Some authors, however, write about water clocks appearing as early as 4000 BC in these regions of the world.
The Greek and Roman civilizations are credited for initially advancing water clock design to include complex gearing, which was connected to fanciful automata and also resulted in improved accuracy.
Both the candle clock and the incense clock work on the same principle wherein the consumption of resources is more or less constant allowing reasonably precise, and repeatable, estimates of time passages.
In the hourglass, fine sand pouring through a tiny hole at a constant rate indicates an arbitrary, predetermined, passage of time, the resource is not consumed but re-used.
The word clock is derived (via Dutch, Northern French, and Medieval Latin) from the Celtic words clagan and clocca meaning "bell".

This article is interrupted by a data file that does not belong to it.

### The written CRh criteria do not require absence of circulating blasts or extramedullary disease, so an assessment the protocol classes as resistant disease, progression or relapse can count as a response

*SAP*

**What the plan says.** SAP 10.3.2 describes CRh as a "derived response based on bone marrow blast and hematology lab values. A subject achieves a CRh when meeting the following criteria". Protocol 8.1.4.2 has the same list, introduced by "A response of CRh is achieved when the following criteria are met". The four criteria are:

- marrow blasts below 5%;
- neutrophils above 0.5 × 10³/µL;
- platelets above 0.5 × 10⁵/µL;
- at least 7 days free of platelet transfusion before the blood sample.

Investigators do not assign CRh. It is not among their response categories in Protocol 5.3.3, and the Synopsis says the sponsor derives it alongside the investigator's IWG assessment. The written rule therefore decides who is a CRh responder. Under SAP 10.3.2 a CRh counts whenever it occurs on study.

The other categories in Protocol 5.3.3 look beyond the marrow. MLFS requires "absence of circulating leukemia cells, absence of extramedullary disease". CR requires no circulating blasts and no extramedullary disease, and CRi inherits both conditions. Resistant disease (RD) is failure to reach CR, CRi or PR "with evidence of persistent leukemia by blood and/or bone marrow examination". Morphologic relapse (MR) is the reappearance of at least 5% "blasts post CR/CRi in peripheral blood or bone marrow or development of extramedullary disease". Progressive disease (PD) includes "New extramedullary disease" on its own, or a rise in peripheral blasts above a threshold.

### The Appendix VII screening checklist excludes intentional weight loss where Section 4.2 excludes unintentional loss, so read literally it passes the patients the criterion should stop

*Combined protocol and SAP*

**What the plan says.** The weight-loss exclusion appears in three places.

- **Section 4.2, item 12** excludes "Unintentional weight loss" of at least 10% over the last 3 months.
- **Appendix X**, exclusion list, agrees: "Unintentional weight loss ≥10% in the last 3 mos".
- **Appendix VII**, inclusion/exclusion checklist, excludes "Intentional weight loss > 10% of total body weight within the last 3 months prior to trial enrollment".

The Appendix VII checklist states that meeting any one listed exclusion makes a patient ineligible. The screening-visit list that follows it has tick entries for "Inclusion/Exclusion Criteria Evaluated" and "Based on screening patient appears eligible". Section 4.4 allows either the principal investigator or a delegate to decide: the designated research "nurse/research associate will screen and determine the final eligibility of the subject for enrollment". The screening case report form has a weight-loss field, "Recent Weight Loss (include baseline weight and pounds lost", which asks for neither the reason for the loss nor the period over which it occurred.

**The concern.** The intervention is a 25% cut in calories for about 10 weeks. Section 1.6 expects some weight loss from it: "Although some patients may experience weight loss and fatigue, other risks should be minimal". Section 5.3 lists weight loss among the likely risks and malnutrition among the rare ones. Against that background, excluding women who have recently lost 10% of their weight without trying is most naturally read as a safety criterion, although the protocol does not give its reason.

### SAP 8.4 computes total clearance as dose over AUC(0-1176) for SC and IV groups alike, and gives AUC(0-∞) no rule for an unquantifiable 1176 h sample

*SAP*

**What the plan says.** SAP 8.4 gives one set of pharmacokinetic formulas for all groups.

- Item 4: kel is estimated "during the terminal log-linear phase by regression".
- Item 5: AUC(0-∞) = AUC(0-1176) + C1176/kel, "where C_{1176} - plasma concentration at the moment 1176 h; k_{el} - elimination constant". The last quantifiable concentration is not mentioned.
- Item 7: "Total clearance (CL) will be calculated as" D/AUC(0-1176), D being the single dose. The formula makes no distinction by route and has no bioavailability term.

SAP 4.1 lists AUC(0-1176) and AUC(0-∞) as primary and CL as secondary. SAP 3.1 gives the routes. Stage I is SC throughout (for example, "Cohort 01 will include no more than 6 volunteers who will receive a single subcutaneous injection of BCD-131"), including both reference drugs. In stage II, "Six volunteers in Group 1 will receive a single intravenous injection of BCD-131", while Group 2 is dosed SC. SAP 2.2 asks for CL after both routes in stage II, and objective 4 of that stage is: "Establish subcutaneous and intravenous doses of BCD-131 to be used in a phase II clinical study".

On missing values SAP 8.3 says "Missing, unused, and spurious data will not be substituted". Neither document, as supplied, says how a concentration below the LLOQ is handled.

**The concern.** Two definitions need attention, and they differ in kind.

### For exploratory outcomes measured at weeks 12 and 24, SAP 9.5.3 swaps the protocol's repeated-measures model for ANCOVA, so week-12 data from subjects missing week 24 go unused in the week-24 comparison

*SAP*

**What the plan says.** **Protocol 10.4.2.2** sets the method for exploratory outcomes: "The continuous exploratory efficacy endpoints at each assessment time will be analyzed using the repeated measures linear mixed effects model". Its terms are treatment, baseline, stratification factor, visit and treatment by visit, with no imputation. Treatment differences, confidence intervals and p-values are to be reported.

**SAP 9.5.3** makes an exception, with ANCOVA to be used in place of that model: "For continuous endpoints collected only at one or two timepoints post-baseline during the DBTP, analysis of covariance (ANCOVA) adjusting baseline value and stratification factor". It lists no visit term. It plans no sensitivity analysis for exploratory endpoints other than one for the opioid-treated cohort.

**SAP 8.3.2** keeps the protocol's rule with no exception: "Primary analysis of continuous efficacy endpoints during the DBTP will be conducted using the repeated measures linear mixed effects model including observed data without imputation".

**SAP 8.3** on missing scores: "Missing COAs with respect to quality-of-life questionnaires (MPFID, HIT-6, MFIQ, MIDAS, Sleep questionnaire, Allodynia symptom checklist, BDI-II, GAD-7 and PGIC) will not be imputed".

The bowl-shaped outflow is the simplest form of a water clock and is known to have existed in Babylon and in Egypt around the 16th century BC.
Other regions of the world, including India and China, also have early evidence of water clocks, but the earliest dates are less certain.
A major advance occurred with the invention of the verge escapement, which made possible the first mechanical clocks around 1300 in Europe, which kept time with oscillating timekeepers like balance wheels.
Spring-driven clocks appeared during the 15th century.
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Sundials continued to be used to monitor the performance of clocks until the modern era.